It is now overwhelmingly clear that there are two essentially incompatible views of the fundamental objectives of liturgical translation. They are: dynamic equivalency (which gives the translator maximum freedom to interpret the meaning of a text , employing terms and usages he deems relevant to contemporary culture in order to convey its content); and functional equivalency (which stresses fidelity to the original text, including the author’s choice of words, images and metaphors, without sacrificing intelligibility in the receptor language). It is easy to see how these two disparate approaches affect the resulting translations.
The "dynamic equivalency" approach is employed by ICEL. Vatican authorities have found that this method has often led to significant doctrinal problems with the translated texts.
The "Vatican norms"
In 1995, during review of the revised Lectionary, the Congregation for the Doctrine of the Faith issued norms for Scripture translation. The problems with the first version submitted to the Vatican required massive revisions, and necessitated these "norms". The norms reflect the "functional equivalency" approach, which some liturgists at the time called "slavish literalism". (Bishop Trautman, as chairman of the BCL, was involved in the revision of the Lectionary.)
These norms stressed maximum possible fidelity to the original text in order to convey accurately the meaning intended by the inspired author. Since then, the Holy See has judged ICEL’s biblical translations doctrinally deficient (i.e., Psalms and Canticles).
Although Bishop Trautman did not mention it in his America article, one of ICEL’s key positions is its long-standing commitment to use so-called "inclusive language", in conformity with the feminist view that the English language is intrinsically "sexist", hence the language must be changed to achieve justice for women. The Vatican norms were a point-for-point rebuttal of this narrow and highly politicized view.
Alluding to these norms, Bishop Trautman says,
Recent directives of the Congregation aimed at ICEL’s work appear to require a word-for-word, syntax-for-syntax correspondence between the Latin and the English texts. The Congregation has implied on several occasions that strictly literal translation is the primary goal, and that if the vernacular texts cannot always be immediately understood by those who hear them, explanations can be given afterwards in the homily or by catechesis. Does not such an approach run counter to the great hope of the Second Vatican Council and of Pope Paul VI?
On this point, Bishop Trautman quotes the former head of the Pontifical Liturgical Institute and longtime member of ICEL, Benedictine Father Anscar Chupungco:
Fidelity to the original refers to the content or meaning of the text, not to the form or component words and phrases. That is why a word-for-word translation is not a guarantee of fidelity to the text.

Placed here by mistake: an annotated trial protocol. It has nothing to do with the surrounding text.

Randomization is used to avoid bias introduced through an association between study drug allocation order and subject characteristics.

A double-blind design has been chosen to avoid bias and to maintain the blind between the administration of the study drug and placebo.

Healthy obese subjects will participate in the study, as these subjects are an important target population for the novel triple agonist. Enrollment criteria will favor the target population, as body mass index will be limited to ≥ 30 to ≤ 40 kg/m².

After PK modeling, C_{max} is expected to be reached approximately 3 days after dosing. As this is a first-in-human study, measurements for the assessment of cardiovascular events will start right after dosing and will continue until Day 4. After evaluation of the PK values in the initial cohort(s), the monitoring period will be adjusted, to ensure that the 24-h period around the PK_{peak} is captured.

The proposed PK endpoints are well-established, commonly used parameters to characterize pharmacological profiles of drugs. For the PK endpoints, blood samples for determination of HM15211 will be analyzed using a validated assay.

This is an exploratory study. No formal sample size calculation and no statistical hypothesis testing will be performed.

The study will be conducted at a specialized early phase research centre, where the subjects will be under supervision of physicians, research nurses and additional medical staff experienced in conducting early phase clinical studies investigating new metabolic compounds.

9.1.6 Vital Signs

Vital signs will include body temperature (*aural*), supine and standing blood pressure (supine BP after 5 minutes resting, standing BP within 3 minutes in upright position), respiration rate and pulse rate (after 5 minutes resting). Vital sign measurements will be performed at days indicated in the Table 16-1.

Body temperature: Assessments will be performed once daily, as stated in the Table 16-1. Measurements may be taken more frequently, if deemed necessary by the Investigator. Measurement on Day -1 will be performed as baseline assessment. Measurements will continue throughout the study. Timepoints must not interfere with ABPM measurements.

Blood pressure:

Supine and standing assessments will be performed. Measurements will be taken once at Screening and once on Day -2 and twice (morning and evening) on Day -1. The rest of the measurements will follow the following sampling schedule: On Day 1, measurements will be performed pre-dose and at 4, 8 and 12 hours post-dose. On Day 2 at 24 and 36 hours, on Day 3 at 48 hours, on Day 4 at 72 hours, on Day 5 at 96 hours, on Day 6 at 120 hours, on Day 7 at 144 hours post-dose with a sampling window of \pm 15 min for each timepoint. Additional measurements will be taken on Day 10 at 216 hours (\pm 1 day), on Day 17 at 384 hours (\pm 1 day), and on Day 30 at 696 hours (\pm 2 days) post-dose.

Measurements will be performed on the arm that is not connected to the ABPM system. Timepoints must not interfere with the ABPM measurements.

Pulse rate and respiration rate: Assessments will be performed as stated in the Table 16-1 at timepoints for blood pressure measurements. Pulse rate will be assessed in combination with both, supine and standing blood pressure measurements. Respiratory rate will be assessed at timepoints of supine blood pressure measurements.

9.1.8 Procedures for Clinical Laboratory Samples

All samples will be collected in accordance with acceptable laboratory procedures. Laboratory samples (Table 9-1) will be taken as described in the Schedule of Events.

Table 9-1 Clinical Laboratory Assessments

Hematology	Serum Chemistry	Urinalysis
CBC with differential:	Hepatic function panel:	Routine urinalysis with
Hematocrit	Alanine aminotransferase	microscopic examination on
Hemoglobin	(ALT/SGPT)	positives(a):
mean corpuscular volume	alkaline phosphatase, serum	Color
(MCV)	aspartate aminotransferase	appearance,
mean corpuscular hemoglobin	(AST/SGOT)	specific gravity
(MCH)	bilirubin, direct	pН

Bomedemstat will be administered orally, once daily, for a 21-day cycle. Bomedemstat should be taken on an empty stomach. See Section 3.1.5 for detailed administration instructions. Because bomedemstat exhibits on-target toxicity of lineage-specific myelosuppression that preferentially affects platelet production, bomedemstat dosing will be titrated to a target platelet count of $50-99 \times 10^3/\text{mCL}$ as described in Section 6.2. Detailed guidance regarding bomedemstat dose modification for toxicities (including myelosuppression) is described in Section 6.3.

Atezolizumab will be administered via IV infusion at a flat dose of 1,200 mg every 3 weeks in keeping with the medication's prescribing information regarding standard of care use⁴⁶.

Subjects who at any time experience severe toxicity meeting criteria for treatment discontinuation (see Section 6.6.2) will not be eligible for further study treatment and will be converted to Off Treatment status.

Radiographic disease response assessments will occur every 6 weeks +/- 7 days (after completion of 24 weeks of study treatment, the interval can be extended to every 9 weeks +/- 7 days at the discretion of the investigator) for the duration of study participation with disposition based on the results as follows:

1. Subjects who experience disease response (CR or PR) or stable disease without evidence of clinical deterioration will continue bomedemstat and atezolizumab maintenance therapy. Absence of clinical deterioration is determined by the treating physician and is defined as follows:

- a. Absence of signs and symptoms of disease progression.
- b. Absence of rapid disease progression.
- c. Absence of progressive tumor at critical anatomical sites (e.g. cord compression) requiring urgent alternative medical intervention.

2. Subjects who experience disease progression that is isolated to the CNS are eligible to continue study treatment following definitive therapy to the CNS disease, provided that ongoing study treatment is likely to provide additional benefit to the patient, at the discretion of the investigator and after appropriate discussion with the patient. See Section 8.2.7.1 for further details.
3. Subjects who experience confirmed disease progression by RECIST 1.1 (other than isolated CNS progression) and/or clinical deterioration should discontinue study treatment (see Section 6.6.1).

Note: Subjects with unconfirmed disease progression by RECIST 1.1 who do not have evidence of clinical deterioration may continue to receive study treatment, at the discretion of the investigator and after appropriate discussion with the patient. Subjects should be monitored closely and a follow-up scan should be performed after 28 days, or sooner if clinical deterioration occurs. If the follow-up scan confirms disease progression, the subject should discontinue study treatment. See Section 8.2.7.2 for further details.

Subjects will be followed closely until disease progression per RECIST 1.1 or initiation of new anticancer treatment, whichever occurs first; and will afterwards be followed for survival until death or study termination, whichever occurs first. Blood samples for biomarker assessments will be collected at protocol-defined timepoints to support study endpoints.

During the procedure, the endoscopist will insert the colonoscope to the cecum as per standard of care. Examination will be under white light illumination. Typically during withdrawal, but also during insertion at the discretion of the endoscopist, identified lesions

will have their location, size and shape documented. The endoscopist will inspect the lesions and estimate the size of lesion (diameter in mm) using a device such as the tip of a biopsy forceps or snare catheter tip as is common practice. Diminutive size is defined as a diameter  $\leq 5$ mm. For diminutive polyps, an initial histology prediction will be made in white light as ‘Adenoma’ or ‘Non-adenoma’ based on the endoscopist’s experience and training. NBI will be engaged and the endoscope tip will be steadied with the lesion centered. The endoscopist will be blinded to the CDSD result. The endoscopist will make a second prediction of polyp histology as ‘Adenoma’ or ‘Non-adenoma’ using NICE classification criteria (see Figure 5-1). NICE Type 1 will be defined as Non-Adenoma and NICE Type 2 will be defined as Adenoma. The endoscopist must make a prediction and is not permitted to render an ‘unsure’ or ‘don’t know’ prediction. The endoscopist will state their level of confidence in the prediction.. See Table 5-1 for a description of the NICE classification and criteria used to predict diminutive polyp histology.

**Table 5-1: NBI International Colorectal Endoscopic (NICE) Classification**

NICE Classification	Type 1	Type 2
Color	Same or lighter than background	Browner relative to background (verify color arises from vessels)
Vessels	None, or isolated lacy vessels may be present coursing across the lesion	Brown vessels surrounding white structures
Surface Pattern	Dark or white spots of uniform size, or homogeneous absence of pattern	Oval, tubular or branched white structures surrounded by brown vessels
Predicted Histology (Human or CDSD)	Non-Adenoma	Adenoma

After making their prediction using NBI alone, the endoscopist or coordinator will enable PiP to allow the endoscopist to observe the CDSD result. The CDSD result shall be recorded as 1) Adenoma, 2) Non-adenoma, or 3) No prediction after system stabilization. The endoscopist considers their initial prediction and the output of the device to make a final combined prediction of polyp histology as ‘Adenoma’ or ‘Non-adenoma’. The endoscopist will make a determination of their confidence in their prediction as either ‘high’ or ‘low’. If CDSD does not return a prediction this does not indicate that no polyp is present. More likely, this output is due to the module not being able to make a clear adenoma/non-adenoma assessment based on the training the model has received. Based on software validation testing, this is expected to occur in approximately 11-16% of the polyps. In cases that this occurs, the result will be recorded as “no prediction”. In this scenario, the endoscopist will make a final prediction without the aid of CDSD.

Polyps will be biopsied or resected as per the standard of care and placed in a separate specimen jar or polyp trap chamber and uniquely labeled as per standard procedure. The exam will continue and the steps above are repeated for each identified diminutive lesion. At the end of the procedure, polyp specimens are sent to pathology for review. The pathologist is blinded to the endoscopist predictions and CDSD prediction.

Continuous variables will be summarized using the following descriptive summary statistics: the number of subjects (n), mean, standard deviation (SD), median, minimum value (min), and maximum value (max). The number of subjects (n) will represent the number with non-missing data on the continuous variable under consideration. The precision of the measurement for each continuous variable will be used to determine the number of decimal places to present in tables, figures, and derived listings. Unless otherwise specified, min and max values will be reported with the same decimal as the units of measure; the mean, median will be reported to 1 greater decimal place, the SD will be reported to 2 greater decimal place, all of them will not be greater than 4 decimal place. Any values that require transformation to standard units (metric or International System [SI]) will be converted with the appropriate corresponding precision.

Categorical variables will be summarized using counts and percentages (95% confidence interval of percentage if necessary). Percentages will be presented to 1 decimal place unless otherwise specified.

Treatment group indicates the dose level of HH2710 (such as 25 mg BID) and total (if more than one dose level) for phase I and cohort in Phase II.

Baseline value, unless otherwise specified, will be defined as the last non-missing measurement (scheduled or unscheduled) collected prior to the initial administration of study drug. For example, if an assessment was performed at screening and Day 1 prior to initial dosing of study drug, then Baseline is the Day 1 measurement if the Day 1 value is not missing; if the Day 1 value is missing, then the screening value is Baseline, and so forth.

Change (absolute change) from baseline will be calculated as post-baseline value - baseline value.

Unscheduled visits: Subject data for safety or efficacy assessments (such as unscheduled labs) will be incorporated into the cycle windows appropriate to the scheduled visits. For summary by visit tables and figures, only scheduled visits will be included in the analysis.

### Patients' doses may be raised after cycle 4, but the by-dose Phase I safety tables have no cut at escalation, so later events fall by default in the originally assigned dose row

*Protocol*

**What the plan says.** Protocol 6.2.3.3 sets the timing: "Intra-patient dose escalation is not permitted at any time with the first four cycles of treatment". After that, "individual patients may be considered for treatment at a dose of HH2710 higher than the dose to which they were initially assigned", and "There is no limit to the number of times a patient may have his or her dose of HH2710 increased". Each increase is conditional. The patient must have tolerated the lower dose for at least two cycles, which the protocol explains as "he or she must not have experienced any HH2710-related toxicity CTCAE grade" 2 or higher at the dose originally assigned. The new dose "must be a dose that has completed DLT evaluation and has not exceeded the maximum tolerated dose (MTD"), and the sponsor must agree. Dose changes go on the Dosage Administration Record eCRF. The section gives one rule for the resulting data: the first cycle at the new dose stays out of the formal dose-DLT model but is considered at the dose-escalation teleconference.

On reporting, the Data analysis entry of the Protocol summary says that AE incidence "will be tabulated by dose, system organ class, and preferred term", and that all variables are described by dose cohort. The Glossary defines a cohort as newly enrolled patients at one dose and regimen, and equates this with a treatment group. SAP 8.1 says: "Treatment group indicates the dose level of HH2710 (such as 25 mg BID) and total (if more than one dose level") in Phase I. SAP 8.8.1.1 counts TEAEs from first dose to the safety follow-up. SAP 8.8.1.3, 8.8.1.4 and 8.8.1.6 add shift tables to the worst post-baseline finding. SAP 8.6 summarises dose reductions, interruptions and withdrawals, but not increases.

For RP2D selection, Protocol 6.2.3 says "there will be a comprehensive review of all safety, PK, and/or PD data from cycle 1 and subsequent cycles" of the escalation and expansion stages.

Father Chupungco strongly advocates liturgies that reflect particular cultures and contemporary political concerns, and promotes ICEL’s "dynamic equivalency" approach to translation. The goal is to convey the "content or meaning " of the text in terms the translator thinks will be most relevant and acceptable to contemporary culture, even if this results in altering the original text, adding (or deleting) words, images and concepts. (See, inter alia, his book, Liturgies of the Future: The Process and Methods of Inculturation, 1989, Paulist Press).
A question of competency?
It is hard to understand why anyone should think that the only alternative to ICEL’s methods is a "word for word, syntax for syntax" rendering.
This would imply that the scholars and experts at key Vatican Congregations are not competent to judge the merits of vernacular texts. And this would be a stunning indictment. The Holy See has been producing translations of documents into English and other languages for many years – including the Catechism of the Catholic Church. The original English translation of the Catechism submitted for the required approval was so flawed that the Vatican had to produce an entirely new translation, thus delaying its appearance in English-speaking countries for almost two years.
Music and proclamation
A further problem is music – texts to be sung during the liturgy. Some liturgists claim that "dynamic" translations are required in order for liturgical texts to be made suitable for singing and proclamation. Bishop Trautman echoes this opinion. He does not, however, give any examples of Vatican translations that he thinks are deficient, or of ICEL renderings he believes superior. He did not mention, either, that the ICEL Psalter and Canticle translations, expressly intended for reading and singing aloud, were so extreme in their "dynamic" approach, so tainted by "translator’s bias", that they have been judged by the Church’s highest authorities to be doctrinally defective, forbidden for use in the liturgy and unsuitable even for private prayer.
Bishop Trautman concludes his America article by saying that "This is a critical time for liturgical translation. It is a time of transition, new challenges and new opportunities. It is a time for prayer, reflection, serious study, critique and discussion."
To this we unreservedly say, "Amen".
Copyright © 2000-2007 Helen Hull Hitchcock